“Just waking up from my hibernation,” reads Arvind Swamy’s twitter profile.
Yes, the ‘Roja’ actor, a heartthrob in the ’90s, is back after a hiatus of 12 years.
Mani Ratnam, who discovered the actor, has been instrumental in bringing him back to the celluloid world with a role in his upcoming bilingual film, ‘Kadal (Tamil) and ‘Kadali’ (Telegu).’
From the trailers of ‘Kadal,’ it appears that Swamy plays a priest.
Despite the years that have rolled on since Roja’s release in 1992, the actor still evoked images of Rishi, the cryptologist from ‘Roja.
“I quit after ‘Alaipayuthe,’ he tells tabloid!.
“ I was 30 then, and had enjoyed my work in films. I wanted to take a break and experience other things in life.”
Swamy also had his business to take care of. Unfortunately, in the next few years he was confined to bed following an accident that resulted in a spine injury.
“It was a silly mishap that turned into a big thing. During those four to five years of recuperating I did not think of films at all.”
Once he recovered, Ratnam called and suggested they do a film together.
“He scolded me, saying ‘you can’t let yourself go like this’,” says the father of two, with a smile.
With Ratnam’s motivation, Swamy worked on getting back into shape.
“Mani was clear; my role had to be something important as it marked my return.”
“Kadal is a different film, raw and earthy with a complex story. It is a multi-layered story with many dimensions to my character,” says the Bombay star, without revealing much about his character.
Prod him and he adds, “I can assure you that Mani’s characterisation is rich and diverse. It is interesting. Don’t go with expectations though. This is not a film like ‘Roja,’ it is a different genre.”
Is he playing a priest as revealed in ‘Kadal’s trailers?
How was it facing the camera after a long break?
“I was nervous initially. I had agreed to do the role but was plagued with self doubts. ‘Roja’ and ‘Bombay’ were hits. I wondered whether I would be able to deliver the touches I had given before. Will I be able to get into the zone and essay my role confidently?”
“It is easy to debut, your mistakes are forgiven. But now expectations were high and I had my apprehensions.”
But on landing on the sets the first day, all self-doubts were ironed out.
“I warmed up soon,” recalls Swamy.
“The crew members were people with whom I had worked earlier, right from Mani and Rajeev Menon. I got comfortable.”
According to the buzz, Swamy’s performance in ‘Kadal’ has brought offers from other directors.
“I have been warmly welcomed on my return to the industry. Yes, there have been offers. I do wish to do something more, but can’t do too many films. I have my business to handle,” explained the CEO and MD of Talent Maximus, India’s largest payroll processing company.
Films had never been on his mind, says Swamy.
“After my graduation, I was interning at my dad’s company. Around this time I also got into modelling for extra pocket money.”
Ratnam saw one of his ads and called him for an audition.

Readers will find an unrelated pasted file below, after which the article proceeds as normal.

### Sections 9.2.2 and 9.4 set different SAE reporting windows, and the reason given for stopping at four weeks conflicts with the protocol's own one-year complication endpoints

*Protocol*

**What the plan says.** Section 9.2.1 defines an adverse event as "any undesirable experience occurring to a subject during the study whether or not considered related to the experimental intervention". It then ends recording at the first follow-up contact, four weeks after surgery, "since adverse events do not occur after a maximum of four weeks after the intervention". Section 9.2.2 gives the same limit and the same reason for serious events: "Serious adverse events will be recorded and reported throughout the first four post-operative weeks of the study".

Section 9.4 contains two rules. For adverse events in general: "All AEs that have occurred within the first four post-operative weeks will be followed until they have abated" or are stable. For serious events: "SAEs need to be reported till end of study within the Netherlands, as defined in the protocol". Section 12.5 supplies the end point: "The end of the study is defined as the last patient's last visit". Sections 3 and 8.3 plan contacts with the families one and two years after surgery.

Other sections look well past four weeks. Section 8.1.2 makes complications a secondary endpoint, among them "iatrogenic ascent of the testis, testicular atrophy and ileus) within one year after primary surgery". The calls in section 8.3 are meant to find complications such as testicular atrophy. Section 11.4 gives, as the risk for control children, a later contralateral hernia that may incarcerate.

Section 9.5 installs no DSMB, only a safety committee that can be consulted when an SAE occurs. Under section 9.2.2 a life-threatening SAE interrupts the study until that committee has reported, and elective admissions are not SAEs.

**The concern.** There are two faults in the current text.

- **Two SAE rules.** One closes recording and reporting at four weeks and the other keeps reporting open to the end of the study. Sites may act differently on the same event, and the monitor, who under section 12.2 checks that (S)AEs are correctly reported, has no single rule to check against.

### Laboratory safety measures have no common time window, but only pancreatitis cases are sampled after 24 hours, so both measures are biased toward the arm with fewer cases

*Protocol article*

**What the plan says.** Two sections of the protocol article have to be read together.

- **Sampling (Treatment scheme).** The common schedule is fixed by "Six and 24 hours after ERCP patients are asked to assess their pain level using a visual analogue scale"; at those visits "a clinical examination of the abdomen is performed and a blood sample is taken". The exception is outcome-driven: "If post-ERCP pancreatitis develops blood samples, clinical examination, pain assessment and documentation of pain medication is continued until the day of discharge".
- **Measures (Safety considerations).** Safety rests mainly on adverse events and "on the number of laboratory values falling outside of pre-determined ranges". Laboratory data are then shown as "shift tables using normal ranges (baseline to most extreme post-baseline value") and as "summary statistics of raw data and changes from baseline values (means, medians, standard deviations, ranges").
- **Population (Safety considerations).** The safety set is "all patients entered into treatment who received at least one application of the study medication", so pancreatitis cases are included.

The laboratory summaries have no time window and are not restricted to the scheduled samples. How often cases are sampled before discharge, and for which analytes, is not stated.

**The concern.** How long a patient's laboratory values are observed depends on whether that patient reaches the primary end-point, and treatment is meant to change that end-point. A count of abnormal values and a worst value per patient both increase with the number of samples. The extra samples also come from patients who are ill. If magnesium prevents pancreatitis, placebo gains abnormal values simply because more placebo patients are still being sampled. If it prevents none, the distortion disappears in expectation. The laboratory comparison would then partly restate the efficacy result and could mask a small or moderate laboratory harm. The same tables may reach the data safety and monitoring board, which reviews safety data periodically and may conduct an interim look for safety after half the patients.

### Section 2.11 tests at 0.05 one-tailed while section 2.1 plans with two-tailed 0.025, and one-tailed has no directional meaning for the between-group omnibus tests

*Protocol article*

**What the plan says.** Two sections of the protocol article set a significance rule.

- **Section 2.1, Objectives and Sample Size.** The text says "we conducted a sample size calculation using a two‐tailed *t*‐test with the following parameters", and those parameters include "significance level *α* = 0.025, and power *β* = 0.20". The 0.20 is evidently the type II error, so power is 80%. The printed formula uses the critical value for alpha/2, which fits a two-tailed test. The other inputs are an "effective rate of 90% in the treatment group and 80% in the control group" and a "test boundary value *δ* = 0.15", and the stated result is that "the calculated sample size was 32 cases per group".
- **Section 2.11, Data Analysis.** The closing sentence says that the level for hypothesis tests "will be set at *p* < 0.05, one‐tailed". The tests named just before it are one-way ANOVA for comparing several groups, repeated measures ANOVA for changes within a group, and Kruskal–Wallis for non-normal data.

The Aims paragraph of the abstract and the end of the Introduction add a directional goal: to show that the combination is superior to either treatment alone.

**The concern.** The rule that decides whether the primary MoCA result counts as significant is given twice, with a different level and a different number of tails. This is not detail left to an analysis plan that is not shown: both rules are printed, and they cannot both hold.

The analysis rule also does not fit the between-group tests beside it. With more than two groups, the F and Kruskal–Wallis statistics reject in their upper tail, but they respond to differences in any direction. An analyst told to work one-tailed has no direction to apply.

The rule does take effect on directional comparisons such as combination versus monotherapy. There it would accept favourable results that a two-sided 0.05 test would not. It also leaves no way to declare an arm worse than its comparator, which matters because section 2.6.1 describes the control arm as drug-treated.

“While in college, I would attend auditions for college plays, just to be exempted from classes and tests. Invariably, I failed at those auditions.”
Clearing Ratnam’s auditions turned the course of Swamy’s life.
“When Mani called to say that I had to leave town in two weeks time for shooting, I was caught unprepared. Moreover, I had not told my parents about the auditions.”
On Swamy’s request Ratnam met his parents and the rest as they say is history. Post ‘Roja,’ Swamy went to the US for his Masters in International Business.
“While Dalapathi introduced me into films, ‘Roja’ was a great learning experience.”
‘Bombay,’ was another milestone in his career. Rajeev Menon’s ‘Minsaru Kanavu,’ was a box office hit that won many awards including four national awards. Malayalam film, ‘Devaraagam,’ was another poignant story that exploited Swamy’s talent.
“I love everything about [Ratnam]. He was the one who saw something in me that I did not know existed and believing in me, he gave me a platform.”
“My thought structures have been influenced by him. I have imbibed several things in my life and my business merely by observation of Mani; his dedication to work, his ability to work in adverse conditions and to work with limited resources. He has been a great inspiration. ”
With ‘Kadal,’ hitting the screens, is he nervous?
“Not at all. I am excited. Once a film is done, it is over. It is Mani’s vision. Finally it is the public’s opinion. We hope they will like what we liked. These things are beyond our control.”
Not many know that this businessman and actor is a great cook, a flair he picked up from his family cook as a little boy.
“For my children I prepare continental dishes,” reveals Swamy.
“I don’t look at recipes and cook, nor do I measure ingredients with a spoon. I use my fingers. I don’t make good desserts though, my daughter makes them good.”
When time permits, he enjoys painting and playing chess, a game he learnt from his mother during childhood.
“Chess came to my rescue during those days when I was confined to bed.”
With the conversation veering to his children, Swamy says, “The kids have not seen my films. I restricted them from watching as I did not want them to grow thinking that their father was an actor and a star.”
But his daughter happened to watch ‘Roja’ on TV.
“She was crying watching me get beaten in few scenes. Since then she has not wanted to see any of my films.”
“But ‘Kadal,’ we will watch it together.”
Kadal releases in the UAE today.